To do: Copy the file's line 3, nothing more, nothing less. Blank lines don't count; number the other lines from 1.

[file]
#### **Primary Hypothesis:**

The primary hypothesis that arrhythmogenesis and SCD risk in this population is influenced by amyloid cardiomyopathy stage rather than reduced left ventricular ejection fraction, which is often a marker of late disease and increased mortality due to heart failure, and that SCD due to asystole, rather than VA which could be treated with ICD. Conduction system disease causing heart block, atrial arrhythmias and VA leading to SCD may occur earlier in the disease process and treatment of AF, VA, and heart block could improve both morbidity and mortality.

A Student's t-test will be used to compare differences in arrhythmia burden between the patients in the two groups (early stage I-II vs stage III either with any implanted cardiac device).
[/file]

A Student's t-test will be used to compare differences in arrhythmia burden between the patients in the two groups (early stage I-II vs stage III either with any implanted cardiac device).